defines our starting point and we have clear
performance objectives in mind (engagement
and discretionary effort). Because each leader
will ultimately develop their own unique blend
of leadership style and interpersonal skill set,
the one-on-one approach we use is essential to
achieve the economic benefits to the
organization we seek to achieve. The basic
development process and performance
objectives are well-defined, but each
development journey is unique.
Annual Program Deliverables and Cost
Mayer-Salovey-Caruso Emotional Intelligence Test
360-degree test of leadership competencies
360-degree test of leadership styles/strategies
360-degree test of social intelligence
Personal leadership development plan
24/7 assess to online learning materials
One, two-day leadership development workshop
10 to 14 hours of one-on-one coaching
Team development and coaching can also be included
$9,500 to $12,000 per participant
Few organizations are satisfied with their leadership development efforts. To be
fair to the HR staff in most organizations, effective leadership development
requires the contributions of professionals with highly specialized backgrounds
and certifications – not HR Generalists or Trainers.
As a result, leadership development often involves sending leaders to expensive
off-site training programs and/or in-house workshops. These often extend
leaders’ knowledge of leadership theories, but do not produce behavior change
or drive leadership effectiveness.
Few organizations can justify employing full-time coaches to work with leaders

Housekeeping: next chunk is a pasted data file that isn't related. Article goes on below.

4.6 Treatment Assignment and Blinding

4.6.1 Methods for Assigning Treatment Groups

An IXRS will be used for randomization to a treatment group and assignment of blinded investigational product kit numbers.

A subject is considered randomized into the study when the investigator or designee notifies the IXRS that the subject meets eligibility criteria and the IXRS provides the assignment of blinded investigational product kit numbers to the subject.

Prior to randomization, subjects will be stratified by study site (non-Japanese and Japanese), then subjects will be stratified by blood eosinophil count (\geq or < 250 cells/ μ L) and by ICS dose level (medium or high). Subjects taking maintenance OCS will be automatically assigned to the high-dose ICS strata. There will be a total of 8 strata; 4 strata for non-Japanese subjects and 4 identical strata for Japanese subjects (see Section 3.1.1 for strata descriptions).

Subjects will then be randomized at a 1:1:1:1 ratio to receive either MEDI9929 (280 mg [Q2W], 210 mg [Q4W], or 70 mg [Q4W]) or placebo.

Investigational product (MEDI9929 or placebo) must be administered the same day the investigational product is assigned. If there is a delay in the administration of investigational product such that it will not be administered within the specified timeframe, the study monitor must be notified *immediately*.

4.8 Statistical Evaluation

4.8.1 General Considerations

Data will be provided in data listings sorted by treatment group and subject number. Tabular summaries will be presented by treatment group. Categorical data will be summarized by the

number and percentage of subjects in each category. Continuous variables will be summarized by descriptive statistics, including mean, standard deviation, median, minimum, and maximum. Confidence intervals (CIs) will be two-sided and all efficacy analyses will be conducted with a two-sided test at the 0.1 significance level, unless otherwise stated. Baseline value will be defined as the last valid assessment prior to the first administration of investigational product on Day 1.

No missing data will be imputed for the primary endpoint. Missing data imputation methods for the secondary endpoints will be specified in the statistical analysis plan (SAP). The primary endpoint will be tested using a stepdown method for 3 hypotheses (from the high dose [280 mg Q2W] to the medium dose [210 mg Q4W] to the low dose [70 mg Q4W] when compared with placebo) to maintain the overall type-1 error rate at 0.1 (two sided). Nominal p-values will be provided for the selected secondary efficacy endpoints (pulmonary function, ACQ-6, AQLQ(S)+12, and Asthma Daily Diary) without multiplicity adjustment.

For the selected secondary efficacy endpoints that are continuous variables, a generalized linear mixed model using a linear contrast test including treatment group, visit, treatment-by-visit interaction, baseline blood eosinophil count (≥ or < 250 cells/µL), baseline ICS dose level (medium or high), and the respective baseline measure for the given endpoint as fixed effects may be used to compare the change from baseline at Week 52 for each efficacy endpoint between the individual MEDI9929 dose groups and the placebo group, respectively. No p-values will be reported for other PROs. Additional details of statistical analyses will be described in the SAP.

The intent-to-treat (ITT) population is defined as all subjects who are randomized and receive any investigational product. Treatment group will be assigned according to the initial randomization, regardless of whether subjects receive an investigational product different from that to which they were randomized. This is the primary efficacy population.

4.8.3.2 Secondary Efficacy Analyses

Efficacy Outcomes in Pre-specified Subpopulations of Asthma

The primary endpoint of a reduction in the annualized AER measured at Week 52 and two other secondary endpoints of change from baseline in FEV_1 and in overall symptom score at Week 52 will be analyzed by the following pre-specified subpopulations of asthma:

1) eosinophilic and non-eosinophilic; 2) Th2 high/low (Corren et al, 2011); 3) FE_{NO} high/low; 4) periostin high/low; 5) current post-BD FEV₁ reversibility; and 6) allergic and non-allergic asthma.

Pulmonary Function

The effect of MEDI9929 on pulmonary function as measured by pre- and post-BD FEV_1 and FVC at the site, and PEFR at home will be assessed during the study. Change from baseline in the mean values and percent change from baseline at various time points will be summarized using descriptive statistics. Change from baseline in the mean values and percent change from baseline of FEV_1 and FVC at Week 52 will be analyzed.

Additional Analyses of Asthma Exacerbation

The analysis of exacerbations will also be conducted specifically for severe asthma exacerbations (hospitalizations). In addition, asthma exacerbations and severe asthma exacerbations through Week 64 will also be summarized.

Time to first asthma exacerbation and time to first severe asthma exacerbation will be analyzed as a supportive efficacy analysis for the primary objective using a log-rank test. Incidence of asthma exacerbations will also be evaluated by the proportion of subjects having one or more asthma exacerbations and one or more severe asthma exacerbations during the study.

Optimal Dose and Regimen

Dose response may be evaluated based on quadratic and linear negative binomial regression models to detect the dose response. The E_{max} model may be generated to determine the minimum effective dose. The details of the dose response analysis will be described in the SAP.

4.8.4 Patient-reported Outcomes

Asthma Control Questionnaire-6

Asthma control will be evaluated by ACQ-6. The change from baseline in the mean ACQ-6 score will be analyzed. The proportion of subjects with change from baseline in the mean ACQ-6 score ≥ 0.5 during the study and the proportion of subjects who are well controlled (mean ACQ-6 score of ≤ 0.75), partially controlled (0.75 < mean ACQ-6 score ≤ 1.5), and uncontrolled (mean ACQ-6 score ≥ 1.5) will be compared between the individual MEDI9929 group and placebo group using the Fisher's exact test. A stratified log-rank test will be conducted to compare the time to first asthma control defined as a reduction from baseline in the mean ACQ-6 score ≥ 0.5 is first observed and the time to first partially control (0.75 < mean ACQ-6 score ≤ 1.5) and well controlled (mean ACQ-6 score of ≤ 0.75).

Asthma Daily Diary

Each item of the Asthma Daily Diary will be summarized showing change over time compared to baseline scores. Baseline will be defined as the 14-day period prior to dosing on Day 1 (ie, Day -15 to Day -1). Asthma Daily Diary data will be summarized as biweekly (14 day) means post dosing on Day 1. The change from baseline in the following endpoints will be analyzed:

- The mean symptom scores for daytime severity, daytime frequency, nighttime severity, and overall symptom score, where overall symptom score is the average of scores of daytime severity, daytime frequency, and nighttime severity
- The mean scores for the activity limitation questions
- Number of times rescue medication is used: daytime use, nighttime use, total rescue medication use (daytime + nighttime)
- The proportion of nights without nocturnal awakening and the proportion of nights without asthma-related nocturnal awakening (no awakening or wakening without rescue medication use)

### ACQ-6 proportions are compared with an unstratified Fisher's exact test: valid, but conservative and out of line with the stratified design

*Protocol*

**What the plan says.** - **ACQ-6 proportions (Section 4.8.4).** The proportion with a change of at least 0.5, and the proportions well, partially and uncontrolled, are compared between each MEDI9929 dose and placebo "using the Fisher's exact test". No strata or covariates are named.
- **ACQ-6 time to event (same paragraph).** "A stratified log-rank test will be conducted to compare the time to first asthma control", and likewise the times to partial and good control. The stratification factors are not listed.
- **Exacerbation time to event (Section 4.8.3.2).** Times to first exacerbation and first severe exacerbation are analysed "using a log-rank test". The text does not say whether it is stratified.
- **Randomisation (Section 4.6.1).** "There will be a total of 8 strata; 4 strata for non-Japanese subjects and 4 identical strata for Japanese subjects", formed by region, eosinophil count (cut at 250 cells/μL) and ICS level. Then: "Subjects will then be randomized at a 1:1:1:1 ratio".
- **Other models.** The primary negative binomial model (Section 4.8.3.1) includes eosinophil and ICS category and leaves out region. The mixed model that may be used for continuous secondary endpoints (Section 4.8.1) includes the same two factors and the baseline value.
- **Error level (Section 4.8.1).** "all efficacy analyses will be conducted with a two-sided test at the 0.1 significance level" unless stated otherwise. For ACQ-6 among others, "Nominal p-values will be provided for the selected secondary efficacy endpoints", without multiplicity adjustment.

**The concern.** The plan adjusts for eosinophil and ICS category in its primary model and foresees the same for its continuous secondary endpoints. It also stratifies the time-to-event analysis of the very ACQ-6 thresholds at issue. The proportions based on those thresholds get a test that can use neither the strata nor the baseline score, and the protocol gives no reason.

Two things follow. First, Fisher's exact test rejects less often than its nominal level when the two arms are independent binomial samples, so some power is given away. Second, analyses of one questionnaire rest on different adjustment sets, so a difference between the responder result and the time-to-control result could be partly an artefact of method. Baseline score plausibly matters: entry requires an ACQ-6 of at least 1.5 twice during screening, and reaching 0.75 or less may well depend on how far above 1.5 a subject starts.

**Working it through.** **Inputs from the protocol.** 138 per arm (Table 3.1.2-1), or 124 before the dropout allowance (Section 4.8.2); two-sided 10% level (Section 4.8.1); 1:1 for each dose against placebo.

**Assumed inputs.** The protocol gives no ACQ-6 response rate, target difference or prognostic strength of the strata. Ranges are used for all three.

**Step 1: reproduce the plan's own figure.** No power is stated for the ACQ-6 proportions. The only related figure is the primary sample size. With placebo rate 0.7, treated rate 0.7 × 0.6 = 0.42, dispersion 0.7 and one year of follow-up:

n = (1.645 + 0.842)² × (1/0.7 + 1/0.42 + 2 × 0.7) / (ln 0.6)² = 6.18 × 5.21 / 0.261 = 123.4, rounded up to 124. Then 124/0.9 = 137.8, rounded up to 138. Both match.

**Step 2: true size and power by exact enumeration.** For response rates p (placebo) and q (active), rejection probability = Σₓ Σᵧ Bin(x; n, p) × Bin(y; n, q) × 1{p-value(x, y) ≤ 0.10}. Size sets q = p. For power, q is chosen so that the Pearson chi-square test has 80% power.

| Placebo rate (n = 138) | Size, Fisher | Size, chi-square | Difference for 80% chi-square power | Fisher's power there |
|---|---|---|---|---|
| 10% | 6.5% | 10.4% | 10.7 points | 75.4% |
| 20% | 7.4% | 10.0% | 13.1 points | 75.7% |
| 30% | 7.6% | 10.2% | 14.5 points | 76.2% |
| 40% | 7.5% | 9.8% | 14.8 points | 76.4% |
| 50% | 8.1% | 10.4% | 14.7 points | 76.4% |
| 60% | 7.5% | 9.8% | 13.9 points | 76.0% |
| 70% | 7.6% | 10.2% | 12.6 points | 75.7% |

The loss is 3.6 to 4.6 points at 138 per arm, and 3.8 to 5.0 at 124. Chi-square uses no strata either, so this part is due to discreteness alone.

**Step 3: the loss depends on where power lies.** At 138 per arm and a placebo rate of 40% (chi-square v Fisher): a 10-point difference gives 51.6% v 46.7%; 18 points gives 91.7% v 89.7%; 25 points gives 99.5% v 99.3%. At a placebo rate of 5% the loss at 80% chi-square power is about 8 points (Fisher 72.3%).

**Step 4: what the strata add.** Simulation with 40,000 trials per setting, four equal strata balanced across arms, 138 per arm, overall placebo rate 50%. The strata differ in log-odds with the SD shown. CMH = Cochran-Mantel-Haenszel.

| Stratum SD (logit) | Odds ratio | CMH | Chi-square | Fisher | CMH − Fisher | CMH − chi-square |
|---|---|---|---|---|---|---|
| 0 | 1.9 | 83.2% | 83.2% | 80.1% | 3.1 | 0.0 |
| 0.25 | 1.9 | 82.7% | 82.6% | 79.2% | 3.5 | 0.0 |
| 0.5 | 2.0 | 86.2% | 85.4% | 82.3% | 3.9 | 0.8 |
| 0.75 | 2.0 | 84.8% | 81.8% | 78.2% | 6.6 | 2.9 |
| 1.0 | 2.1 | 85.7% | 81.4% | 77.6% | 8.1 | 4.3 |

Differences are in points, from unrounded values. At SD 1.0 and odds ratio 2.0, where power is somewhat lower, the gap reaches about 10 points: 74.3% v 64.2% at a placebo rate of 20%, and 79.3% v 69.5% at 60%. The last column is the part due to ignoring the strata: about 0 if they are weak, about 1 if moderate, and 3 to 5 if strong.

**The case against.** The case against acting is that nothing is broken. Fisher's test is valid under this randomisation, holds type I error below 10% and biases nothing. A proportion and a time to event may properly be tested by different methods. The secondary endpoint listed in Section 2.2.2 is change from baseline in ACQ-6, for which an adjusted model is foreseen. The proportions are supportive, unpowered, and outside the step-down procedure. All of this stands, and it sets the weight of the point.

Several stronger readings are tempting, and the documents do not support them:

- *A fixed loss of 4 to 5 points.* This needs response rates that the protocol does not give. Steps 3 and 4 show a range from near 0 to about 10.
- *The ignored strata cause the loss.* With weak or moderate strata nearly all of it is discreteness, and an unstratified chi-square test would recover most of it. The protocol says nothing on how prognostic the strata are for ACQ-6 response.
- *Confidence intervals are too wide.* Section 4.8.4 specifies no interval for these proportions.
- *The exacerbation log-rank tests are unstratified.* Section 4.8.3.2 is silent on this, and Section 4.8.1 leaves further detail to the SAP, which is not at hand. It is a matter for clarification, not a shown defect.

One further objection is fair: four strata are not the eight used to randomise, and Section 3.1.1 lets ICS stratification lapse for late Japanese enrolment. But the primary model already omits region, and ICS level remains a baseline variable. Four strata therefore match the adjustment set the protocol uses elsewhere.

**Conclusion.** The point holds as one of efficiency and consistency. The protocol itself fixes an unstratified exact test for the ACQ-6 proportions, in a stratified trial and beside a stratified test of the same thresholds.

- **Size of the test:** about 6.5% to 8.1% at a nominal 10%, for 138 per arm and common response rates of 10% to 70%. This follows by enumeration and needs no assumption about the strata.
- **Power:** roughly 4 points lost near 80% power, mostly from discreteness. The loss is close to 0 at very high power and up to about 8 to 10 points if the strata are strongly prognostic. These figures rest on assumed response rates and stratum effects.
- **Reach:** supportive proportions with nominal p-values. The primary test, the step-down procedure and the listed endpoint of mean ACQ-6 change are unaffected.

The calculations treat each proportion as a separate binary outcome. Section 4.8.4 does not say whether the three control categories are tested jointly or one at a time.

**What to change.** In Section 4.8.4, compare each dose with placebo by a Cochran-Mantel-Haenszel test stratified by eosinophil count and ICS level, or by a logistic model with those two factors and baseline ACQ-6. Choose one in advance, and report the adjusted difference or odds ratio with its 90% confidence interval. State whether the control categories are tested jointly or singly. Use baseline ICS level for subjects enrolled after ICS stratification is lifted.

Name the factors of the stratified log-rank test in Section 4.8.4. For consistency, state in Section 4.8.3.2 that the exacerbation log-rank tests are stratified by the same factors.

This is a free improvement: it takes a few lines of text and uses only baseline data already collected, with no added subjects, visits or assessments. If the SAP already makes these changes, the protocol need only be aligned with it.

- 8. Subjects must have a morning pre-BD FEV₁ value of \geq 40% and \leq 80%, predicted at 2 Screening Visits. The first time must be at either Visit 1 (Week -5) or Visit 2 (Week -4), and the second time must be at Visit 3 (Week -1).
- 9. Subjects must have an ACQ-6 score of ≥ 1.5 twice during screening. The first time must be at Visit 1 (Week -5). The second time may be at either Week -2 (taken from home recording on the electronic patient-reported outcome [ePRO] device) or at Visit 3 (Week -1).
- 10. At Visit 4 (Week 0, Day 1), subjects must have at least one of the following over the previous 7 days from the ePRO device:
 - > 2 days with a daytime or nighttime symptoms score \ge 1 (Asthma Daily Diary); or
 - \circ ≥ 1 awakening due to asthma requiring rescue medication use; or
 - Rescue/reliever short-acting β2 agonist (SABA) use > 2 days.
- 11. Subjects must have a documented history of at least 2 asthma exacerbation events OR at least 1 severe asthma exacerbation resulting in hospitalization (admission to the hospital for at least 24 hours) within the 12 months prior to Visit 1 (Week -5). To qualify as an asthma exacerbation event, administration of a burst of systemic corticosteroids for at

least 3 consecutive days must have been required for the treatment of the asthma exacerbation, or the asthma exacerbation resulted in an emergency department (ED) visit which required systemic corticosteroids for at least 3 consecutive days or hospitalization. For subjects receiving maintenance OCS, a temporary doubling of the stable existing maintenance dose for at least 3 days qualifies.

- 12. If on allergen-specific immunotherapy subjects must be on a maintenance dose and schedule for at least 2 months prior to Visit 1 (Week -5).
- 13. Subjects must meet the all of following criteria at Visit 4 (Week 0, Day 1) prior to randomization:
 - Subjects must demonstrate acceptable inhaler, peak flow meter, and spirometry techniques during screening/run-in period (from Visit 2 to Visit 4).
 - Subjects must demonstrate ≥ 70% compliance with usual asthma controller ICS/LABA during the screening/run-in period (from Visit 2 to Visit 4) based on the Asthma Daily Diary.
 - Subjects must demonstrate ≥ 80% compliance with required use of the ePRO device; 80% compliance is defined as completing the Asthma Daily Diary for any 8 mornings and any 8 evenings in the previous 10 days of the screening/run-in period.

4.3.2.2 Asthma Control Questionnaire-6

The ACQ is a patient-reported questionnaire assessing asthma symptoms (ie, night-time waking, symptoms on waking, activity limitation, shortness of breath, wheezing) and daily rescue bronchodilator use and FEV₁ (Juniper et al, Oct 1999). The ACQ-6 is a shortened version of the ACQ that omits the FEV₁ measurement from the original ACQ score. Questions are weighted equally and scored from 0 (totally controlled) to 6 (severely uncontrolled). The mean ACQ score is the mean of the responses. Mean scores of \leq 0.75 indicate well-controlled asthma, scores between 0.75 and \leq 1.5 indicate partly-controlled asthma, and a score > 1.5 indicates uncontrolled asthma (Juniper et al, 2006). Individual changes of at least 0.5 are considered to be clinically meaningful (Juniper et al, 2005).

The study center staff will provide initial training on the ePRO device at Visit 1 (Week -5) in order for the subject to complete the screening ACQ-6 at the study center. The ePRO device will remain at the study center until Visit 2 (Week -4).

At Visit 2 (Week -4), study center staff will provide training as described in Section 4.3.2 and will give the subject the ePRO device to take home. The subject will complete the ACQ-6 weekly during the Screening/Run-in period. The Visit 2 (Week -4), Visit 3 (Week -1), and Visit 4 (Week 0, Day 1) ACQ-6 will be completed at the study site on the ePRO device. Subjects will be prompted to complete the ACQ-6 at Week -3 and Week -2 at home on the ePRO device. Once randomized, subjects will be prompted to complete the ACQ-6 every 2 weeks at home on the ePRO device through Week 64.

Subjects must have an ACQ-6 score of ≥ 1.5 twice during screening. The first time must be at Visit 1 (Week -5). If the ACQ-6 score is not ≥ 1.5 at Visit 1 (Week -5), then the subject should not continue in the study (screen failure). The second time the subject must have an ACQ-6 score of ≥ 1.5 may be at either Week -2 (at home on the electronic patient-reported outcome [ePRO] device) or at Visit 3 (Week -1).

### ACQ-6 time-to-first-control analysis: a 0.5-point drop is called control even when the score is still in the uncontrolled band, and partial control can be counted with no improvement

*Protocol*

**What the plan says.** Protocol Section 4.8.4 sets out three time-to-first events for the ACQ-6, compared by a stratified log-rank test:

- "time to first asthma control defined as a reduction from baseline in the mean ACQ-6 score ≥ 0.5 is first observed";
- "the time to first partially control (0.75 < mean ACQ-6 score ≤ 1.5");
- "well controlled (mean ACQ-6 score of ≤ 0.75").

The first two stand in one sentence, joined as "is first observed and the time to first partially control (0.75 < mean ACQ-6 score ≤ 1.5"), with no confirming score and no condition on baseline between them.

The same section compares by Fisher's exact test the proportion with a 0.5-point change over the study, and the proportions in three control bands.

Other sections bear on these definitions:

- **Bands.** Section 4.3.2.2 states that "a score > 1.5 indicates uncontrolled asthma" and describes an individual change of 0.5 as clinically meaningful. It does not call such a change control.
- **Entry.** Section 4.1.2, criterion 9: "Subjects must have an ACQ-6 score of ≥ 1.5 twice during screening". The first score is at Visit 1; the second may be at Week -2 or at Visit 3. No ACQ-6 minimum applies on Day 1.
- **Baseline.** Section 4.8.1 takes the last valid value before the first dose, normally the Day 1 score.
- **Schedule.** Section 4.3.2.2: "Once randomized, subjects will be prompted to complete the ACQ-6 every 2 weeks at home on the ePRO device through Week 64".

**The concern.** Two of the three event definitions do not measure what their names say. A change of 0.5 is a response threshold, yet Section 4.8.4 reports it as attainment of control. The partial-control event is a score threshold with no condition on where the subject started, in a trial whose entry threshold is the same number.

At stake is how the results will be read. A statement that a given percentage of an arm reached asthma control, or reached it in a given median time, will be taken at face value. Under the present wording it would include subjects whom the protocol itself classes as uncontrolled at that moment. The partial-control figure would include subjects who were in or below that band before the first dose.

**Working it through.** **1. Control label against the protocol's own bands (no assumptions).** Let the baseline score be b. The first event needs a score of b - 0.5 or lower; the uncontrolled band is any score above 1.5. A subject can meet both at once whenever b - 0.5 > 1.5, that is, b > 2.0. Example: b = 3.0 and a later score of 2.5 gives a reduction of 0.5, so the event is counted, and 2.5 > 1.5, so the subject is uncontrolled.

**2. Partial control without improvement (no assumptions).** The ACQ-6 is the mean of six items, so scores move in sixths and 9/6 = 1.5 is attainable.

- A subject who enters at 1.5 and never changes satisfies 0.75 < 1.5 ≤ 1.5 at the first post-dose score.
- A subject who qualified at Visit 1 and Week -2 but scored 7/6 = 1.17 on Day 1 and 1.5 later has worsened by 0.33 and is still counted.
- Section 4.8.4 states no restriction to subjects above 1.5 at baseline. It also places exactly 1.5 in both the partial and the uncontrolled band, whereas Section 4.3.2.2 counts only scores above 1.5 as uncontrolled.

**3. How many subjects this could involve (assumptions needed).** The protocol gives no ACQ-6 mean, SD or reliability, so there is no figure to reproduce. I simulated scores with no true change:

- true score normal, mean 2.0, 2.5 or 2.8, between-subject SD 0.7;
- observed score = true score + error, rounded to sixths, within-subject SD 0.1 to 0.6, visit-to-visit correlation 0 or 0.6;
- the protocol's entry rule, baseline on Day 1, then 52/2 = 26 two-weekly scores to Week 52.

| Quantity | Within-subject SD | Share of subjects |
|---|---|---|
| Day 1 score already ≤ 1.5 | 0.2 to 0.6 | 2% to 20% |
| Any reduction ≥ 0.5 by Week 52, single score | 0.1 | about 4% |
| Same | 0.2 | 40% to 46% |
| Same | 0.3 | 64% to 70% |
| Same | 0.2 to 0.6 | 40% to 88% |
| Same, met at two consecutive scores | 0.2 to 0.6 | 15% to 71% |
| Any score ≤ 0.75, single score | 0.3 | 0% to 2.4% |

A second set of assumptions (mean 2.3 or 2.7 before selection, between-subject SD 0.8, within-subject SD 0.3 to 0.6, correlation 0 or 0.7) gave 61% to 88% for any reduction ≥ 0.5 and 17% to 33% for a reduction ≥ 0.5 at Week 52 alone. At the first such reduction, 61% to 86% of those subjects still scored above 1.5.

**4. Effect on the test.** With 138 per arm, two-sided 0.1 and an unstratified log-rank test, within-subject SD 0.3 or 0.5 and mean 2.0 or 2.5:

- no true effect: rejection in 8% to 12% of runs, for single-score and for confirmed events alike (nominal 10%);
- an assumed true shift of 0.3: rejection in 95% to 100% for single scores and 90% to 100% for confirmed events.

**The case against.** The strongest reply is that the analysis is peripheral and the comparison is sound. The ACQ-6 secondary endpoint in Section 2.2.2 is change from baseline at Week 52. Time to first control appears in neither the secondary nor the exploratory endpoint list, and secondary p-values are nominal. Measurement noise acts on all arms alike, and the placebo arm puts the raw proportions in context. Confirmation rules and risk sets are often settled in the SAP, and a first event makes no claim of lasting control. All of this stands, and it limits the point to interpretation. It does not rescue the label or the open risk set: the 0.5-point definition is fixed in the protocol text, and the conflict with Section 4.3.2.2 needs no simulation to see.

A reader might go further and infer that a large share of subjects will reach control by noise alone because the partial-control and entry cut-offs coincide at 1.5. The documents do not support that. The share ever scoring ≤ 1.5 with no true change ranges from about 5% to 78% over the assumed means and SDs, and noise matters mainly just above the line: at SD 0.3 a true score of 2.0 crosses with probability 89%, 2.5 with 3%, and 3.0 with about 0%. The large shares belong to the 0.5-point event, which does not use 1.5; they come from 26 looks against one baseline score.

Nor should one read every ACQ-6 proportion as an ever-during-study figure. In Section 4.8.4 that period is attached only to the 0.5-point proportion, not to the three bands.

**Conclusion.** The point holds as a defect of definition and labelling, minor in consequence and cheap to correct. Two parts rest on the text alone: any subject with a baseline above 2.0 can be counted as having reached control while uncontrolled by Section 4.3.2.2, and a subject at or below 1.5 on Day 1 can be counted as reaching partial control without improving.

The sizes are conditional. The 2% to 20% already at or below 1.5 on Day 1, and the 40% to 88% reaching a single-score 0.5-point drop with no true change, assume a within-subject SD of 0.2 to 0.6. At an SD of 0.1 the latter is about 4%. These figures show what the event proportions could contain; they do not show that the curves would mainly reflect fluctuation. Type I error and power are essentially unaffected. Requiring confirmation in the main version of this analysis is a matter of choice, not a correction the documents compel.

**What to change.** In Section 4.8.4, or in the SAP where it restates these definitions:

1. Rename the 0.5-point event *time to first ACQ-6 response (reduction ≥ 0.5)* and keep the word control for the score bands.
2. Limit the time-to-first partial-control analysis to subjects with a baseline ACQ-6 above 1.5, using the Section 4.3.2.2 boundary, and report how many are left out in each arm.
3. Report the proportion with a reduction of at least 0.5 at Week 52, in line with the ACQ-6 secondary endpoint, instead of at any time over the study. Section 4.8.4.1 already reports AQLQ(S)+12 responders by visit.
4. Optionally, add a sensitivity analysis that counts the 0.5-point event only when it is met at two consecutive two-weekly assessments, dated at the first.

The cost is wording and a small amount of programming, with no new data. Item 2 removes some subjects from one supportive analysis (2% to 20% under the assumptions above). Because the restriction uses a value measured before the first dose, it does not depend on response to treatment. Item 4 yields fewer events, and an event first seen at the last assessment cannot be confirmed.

and most external coaches are primarily interested in maximizing their coaching
hours and revenues.
Do-It-Yourself leadership development is not cost/effective for most
organizations, so outsource this critically important program!
The Value Proposition for Outsourcing Leadership
Development Can Be 6 to 1 or Even Greater
A reasonable annual cost for our firm to provide comprehensive
leadership development services for six of your leaders is about
This should produce significant improvements in engagement and
discretionary effort because these are the what our development
program is designed to achieve. What if, as a result, we achieved
just a 10% improvement in staff productivity, a 10% improvement
in customer satisfaction, and 10% improvement in retention?
These not unrealistic outcomes from our leadership development
Could this improvement result in at least a $400,000
improvement in your bottom line? We believe so and assuming it
does, then we have a 6 to 1 value proposition.
Leadership in Action
Dr. Phillip R. Ash